Vanuatu is steadily evolving as a foodie nation, offering hungry punters an eclectic mix of traditional Ni-Van and expatriate fare. French influences dominate the kitchen, largely because "ze French" co-ruled this island nation for the better half of the 20th century, but you will also find that it offers culinary touches from Asia, other parts of Europe and the Pacific.
The cuisine of Vanuatu wouldn't be as more-ish as it is without the abundance of fresh, local ingredients. Cultivated in a naturally humid microclimate, the majority of fruit and vegetables flourish organically with no fertilisers, chemicals, hormones, pesticides or genetic engineering needed to cultivate them. As a result, they're bigger and juicier than those on our shores.
Another superior food item found here is the renowned Santo beef with its distinct melt-in-your-mouth quality. In fact, most of the beef produced throughout Vanuatu (not only the outer island of Santo) will give your $150 per kilo Wagyu a run for its money. And that's no surprise, really, because with its nitrogen-rich soil and consistent rainfall, the free-roaming cattle feed on lush grass all year round. So hot is the demand for Vanuatu's tender beef that it's now being exported to New Zealand, Australia and several islands around the Pacific.
The national dish of Vanuatu is laplap. Taro or yam roots are pounded into a paste, then cooked with fresh coconut cream and bits of pork, beef, chicken or flying fox (yep, it's a bat) in taro or spinach leaves in an underground oven.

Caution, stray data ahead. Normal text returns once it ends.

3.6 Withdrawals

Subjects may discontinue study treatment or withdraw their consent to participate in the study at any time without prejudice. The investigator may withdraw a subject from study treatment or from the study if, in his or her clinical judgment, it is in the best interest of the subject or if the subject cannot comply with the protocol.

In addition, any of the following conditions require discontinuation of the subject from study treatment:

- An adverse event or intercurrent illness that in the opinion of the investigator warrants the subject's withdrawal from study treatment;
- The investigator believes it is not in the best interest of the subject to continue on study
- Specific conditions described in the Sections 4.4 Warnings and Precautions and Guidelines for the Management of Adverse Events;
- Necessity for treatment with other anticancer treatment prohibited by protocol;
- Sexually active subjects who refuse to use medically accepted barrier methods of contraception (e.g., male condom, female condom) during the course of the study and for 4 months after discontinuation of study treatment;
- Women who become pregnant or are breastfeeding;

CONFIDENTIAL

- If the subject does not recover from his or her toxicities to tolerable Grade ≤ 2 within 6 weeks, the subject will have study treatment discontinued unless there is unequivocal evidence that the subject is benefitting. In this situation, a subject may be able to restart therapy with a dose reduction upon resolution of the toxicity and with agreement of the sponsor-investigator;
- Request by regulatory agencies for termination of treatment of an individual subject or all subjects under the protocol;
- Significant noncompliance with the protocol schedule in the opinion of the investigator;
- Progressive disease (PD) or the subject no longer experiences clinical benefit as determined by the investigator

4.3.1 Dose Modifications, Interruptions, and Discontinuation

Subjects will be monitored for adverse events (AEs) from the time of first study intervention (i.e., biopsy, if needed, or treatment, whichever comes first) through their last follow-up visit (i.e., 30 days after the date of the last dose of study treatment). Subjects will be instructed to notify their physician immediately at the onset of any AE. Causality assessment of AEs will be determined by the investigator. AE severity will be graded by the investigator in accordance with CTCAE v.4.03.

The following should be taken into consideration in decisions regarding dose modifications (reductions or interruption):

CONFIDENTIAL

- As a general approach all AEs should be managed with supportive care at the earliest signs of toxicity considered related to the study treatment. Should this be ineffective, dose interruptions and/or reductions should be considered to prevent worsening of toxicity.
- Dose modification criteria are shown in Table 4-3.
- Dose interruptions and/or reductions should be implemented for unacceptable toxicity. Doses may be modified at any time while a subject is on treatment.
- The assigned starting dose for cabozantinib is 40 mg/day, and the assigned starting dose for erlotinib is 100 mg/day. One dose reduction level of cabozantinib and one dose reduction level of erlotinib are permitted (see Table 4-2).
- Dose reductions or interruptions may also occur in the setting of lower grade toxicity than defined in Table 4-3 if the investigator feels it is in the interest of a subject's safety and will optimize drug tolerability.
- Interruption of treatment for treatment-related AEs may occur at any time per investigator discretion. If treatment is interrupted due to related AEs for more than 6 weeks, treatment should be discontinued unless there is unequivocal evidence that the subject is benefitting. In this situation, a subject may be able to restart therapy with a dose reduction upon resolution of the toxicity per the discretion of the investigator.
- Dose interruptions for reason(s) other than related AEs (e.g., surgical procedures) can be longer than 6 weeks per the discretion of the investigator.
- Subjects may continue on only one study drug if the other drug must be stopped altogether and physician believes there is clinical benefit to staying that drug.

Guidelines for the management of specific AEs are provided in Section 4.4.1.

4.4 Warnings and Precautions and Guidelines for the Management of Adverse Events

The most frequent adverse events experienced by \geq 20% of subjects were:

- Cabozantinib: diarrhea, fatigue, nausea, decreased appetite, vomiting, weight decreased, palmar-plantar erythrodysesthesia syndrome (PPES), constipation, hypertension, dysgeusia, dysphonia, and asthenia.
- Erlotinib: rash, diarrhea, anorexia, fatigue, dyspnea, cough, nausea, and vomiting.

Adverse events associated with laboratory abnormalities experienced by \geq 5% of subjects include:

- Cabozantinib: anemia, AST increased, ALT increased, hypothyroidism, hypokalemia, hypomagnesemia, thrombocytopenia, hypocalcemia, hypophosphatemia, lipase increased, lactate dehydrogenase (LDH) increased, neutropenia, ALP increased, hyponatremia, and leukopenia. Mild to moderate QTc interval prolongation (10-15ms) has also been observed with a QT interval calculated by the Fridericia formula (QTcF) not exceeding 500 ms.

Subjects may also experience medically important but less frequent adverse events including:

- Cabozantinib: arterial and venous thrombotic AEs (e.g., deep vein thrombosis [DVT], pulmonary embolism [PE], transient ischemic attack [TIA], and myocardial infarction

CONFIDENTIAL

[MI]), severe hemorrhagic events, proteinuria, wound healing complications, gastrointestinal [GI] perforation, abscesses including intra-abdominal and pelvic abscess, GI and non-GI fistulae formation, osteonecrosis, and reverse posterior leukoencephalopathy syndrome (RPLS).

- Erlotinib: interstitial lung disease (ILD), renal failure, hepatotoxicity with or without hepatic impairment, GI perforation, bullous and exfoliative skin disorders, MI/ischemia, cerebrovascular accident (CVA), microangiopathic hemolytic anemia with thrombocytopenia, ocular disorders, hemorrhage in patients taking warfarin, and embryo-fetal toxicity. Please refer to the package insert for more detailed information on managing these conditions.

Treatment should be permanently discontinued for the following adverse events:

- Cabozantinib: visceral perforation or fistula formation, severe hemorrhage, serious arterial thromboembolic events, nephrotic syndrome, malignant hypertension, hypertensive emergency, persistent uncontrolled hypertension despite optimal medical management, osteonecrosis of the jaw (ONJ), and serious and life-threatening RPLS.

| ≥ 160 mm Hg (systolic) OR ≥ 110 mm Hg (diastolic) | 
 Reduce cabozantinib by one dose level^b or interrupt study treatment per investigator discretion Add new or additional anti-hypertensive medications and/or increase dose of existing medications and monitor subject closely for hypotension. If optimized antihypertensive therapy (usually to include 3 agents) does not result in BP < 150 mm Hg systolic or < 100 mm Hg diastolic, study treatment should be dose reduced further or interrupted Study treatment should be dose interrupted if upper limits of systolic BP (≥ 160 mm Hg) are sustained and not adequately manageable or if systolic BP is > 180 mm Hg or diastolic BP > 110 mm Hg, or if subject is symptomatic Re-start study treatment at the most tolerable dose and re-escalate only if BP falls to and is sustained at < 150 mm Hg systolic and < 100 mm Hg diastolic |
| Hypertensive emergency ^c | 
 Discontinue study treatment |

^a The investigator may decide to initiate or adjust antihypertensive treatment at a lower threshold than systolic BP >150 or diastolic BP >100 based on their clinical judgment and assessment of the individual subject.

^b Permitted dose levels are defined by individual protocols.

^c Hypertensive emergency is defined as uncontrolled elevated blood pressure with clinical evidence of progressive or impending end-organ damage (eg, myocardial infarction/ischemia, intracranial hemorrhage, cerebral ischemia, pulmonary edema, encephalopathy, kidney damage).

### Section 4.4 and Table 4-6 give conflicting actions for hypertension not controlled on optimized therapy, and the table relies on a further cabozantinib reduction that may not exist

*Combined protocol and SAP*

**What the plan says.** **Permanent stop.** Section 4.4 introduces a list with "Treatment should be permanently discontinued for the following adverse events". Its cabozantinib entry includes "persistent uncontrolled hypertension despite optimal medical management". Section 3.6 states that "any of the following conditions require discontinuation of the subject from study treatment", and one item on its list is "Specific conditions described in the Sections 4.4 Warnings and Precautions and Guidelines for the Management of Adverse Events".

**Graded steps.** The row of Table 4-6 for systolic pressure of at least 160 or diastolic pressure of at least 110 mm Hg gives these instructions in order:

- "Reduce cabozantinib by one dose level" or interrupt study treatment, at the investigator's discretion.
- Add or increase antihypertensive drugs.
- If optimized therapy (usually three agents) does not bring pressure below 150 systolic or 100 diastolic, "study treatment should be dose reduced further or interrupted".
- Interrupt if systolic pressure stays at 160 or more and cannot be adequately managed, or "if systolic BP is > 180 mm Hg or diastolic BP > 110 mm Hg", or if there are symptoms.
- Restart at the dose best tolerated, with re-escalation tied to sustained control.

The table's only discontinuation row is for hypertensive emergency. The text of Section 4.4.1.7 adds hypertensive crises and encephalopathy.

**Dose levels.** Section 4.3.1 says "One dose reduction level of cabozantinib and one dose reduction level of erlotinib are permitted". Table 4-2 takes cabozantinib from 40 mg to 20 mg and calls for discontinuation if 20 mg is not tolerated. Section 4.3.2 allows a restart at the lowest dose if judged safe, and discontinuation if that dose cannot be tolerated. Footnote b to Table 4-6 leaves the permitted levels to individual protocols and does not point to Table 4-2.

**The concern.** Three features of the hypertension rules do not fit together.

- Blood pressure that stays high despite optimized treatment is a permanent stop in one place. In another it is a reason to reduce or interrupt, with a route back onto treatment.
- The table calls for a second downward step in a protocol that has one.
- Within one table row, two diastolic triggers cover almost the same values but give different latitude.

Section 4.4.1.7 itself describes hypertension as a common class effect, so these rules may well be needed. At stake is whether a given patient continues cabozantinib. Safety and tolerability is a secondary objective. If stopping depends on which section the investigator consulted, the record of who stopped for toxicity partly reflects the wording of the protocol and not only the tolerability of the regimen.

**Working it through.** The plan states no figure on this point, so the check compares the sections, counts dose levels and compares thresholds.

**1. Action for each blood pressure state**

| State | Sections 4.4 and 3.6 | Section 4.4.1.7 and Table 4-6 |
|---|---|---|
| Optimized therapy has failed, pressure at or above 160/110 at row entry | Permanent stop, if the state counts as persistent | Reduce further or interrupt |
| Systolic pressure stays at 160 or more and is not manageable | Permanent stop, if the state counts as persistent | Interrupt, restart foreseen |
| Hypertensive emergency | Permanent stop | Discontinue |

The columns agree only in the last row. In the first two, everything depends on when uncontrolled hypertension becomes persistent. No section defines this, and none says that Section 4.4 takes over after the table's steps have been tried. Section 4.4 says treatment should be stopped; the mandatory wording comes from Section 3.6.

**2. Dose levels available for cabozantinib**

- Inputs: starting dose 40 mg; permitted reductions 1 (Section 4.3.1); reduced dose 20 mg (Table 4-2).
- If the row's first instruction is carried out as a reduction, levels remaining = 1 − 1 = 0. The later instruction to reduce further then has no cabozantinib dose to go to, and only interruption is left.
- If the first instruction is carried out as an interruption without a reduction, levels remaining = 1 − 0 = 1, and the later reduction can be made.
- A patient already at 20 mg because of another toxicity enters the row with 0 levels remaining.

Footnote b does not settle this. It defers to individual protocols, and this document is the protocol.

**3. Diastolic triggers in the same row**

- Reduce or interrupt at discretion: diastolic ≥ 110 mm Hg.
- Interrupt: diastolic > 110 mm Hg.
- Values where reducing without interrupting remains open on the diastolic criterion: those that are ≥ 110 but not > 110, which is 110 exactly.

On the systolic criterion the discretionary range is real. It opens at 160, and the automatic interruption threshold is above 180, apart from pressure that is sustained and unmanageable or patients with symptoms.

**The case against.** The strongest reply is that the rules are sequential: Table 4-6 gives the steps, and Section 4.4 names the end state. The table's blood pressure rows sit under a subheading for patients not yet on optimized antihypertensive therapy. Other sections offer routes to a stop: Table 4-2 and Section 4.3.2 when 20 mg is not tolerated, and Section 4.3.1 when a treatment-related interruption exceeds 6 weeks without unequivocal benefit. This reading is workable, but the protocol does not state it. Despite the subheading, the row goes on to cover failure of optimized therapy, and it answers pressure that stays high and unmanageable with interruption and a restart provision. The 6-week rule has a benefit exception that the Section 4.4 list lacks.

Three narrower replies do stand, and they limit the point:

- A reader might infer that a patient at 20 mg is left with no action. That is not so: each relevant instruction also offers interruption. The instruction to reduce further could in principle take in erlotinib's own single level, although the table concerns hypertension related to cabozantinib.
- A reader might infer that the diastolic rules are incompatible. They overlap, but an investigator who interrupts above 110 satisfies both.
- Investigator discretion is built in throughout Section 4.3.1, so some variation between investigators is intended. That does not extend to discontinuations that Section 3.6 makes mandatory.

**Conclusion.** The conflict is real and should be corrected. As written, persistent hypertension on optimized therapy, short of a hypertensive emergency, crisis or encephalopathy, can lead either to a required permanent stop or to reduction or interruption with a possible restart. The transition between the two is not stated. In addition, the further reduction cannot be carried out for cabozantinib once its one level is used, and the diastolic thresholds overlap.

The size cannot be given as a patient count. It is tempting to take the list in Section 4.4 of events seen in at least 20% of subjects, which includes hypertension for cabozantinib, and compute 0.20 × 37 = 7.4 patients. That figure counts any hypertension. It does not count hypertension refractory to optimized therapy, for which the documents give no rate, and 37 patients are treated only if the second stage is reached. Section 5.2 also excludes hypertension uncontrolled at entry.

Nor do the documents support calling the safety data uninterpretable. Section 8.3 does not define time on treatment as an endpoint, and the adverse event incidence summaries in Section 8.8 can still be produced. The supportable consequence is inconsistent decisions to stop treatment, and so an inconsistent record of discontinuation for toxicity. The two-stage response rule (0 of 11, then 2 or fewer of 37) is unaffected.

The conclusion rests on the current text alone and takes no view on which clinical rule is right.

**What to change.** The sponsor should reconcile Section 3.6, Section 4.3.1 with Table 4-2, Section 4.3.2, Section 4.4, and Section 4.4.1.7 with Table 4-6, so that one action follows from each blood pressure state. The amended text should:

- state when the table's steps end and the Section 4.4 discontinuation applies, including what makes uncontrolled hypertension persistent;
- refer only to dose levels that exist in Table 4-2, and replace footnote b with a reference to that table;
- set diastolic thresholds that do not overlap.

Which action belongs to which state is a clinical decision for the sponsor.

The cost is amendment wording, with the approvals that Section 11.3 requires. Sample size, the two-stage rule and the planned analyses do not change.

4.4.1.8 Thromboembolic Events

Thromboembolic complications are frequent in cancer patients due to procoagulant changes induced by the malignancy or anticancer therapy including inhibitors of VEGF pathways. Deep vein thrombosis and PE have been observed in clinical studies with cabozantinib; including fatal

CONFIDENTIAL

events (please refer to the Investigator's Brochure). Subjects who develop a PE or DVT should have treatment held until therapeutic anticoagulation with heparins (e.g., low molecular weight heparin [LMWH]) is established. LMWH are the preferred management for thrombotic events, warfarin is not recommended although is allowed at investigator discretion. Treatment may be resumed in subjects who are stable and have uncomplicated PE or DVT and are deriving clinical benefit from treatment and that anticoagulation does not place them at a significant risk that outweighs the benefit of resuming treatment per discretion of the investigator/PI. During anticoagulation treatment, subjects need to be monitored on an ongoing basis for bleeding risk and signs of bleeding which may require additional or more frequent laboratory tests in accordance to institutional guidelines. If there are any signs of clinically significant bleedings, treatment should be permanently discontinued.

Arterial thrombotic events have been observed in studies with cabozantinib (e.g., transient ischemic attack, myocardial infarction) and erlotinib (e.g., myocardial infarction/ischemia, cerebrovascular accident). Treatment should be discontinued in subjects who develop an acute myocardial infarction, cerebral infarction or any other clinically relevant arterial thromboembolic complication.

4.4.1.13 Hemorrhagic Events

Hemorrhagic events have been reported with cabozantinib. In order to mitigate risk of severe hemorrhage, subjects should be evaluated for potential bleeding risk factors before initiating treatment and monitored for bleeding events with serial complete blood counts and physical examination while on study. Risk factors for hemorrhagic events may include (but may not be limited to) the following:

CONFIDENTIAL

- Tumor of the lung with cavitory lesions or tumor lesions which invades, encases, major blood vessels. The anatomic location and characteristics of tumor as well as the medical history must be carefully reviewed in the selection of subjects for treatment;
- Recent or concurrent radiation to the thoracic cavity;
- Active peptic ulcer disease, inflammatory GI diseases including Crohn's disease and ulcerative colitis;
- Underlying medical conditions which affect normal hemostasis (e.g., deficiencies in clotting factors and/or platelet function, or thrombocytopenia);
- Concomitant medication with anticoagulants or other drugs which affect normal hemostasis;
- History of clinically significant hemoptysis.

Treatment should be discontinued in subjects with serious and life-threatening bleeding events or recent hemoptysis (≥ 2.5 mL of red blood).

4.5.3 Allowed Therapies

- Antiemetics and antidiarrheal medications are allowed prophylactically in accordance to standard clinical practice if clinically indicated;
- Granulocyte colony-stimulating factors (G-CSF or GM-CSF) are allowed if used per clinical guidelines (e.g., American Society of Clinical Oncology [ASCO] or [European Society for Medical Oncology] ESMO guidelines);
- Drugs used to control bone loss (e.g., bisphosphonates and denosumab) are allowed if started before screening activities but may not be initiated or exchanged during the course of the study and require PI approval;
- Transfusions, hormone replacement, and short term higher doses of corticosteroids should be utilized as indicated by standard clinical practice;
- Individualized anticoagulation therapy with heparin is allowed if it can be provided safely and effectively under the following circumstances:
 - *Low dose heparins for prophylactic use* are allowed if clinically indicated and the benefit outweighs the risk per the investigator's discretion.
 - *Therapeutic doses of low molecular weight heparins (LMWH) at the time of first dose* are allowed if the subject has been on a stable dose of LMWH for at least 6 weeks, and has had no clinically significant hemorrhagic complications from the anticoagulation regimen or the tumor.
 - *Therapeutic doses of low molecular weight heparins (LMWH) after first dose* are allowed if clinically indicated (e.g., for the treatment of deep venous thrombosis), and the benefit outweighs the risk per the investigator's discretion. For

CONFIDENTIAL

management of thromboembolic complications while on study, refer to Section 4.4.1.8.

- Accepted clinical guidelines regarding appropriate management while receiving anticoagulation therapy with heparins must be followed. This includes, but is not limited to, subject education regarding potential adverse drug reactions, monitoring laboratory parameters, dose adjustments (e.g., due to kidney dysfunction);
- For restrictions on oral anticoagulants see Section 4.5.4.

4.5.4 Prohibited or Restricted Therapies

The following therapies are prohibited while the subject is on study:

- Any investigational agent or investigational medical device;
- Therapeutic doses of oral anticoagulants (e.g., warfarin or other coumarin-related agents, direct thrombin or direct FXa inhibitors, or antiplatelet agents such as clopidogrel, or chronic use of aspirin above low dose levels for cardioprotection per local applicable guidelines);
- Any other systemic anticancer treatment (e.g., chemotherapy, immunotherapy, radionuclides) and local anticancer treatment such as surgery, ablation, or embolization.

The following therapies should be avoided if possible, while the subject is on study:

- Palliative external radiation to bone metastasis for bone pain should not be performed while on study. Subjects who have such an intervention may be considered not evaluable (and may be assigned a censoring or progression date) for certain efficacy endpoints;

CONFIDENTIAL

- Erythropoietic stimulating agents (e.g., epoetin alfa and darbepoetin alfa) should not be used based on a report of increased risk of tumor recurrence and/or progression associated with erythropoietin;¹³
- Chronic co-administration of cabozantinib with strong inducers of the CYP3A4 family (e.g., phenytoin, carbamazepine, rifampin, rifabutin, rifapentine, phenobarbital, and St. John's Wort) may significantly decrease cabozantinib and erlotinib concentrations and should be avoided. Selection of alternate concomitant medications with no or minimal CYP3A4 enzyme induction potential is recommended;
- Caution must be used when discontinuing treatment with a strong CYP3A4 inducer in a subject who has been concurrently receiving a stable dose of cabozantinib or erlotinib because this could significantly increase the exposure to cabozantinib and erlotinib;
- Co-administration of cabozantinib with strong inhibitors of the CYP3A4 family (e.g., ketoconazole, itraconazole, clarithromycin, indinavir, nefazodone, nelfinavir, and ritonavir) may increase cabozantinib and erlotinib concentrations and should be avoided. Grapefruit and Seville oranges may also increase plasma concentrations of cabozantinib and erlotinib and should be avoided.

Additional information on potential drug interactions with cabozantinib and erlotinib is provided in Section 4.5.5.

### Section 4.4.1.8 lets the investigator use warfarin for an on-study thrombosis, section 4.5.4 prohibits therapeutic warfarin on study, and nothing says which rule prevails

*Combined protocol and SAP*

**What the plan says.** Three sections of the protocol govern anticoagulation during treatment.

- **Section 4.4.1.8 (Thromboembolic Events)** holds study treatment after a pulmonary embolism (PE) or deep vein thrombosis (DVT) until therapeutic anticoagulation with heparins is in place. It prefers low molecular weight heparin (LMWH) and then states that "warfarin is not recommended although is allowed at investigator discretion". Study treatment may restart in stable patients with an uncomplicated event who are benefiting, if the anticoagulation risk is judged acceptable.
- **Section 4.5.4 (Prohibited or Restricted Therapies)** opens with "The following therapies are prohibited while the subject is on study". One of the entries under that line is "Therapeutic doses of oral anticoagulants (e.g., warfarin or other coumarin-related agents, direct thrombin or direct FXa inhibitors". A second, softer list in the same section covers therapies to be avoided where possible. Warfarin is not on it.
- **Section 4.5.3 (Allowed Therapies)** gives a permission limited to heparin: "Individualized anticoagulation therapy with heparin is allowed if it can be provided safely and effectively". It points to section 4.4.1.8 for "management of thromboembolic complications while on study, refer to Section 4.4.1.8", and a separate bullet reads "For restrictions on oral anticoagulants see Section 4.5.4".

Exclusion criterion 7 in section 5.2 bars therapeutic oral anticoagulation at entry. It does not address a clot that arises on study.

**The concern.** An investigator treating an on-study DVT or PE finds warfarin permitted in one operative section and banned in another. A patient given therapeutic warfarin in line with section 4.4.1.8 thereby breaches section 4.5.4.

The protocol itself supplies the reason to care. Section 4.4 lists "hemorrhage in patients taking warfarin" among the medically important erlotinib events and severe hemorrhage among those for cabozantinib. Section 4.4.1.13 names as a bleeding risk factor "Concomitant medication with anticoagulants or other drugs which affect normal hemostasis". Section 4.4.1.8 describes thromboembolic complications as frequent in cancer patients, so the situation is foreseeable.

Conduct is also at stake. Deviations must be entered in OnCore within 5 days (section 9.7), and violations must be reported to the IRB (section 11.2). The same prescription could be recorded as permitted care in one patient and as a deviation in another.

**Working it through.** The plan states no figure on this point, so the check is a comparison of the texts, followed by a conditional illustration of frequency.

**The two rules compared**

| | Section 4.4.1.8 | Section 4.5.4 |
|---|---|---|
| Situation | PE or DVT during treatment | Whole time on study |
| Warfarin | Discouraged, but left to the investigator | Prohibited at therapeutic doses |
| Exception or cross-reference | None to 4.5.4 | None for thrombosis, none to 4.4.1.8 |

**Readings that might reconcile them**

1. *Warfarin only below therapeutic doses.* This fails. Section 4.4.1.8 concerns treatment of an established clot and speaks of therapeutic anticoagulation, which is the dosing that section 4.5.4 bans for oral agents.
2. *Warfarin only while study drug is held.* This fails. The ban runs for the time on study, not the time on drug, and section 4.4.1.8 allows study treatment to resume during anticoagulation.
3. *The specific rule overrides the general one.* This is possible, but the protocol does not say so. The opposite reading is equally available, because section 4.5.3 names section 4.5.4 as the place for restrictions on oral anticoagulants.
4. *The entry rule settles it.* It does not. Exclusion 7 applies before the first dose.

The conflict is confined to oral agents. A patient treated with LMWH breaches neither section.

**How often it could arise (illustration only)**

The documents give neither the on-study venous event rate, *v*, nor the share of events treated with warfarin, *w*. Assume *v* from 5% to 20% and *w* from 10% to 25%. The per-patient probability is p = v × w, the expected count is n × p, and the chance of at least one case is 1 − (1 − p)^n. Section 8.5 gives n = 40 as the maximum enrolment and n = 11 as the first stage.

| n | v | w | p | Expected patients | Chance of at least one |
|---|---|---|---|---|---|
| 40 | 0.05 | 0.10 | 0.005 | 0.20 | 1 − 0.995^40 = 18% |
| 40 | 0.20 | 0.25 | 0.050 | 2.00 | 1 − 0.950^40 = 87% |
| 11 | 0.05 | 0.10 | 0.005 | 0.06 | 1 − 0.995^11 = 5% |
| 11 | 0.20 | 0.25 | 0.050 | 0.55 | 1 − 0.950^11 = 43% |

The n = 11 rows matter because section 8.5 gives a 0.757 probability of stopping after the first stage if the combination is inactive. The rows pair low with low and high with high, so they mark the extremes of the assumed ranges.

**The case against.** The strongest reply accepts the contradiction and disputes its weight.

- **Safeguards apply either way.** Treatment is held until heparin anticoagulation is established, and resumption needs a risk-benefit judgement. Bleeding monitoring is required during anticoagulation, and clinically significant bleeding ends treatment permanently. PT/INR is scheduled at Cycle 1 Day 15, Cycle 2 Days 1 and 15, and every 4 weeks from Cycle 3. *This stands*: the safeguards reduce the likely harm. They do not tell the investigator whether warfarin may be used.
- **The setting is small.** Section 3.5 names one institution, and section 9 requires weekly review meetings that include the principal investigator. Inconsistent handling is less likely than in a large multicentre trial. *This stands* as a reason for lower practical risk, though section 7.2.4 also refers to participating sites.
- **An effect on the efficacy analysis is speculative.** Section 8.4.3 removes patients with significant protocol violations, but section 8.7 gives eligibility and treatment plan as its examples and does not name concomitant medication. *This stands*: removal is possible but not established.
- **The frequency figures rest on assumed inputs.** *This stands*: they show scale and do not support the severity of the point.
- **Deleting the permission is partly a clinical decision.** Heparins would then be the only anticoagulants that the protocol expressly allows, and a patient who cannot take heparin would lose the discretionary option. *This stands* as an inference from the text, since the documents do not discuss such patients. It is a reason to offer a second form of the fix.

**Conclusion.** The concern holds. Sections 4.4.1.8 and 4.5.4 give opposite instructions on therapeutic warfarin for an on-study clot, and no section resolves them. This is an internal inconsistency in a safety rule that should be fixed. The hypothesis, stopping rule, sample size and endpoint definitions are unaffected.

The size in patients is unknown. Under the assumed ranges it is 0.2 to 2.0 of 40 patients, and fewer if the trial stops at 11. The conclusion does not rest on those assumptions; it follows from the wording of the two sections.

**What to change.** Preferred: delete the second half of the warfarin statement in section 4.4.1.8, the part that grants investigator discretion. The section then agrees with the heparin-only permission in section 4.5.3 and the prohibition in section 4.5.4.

Another local dish is nalot, made from boiled or roasted taro, and banana or breadfruit mixed with grated coconut and water.
Other indigenous specialties include ground pigeon, poulet (chicken), fish, prawns, lobster and a magnitude of other sea creatures. For a long time, coconut crabs were a signature dish in Vanuatu, but they're now on the endangered list so many restaurants have banned them from their menus.
If you're thirsty, beverages drunk in Vanuatu include kava, a liquid made from pounded, ground or chewed pepper root mixed with water. It has an acquired, slightly muddy taste and numbs the mouth - and the mind.
And beware: the kava in Vanuatu is stronger than in other Pacific islands, because it is harvested four years after planting, compared with two years in Fiji, for instance.
Another drink Vanuatu is famous for, although more among non-locals than the Ni-Van themselves, is the strong but smooth Arabica coffee, grown in the rich, volcanic soils of Tanna Island.
Other popular thirst quenchers include lime juice (in varying degree of sweetness), fresh coconut juice and the indigenous Tusker beer. And, of course, given its French connections it's easy to find a wide selection of French wine in and around the tourist areas, although Australian and some New Zealand wines are available too.
All in all if you're looking for a tropical holiday where you'll be well-fed on a variety of traditional and expertly prepared cuisine, you could do a lot worse than the treats of the Vanuatu archipelago.
- Detours, HoSBy Anya Kussler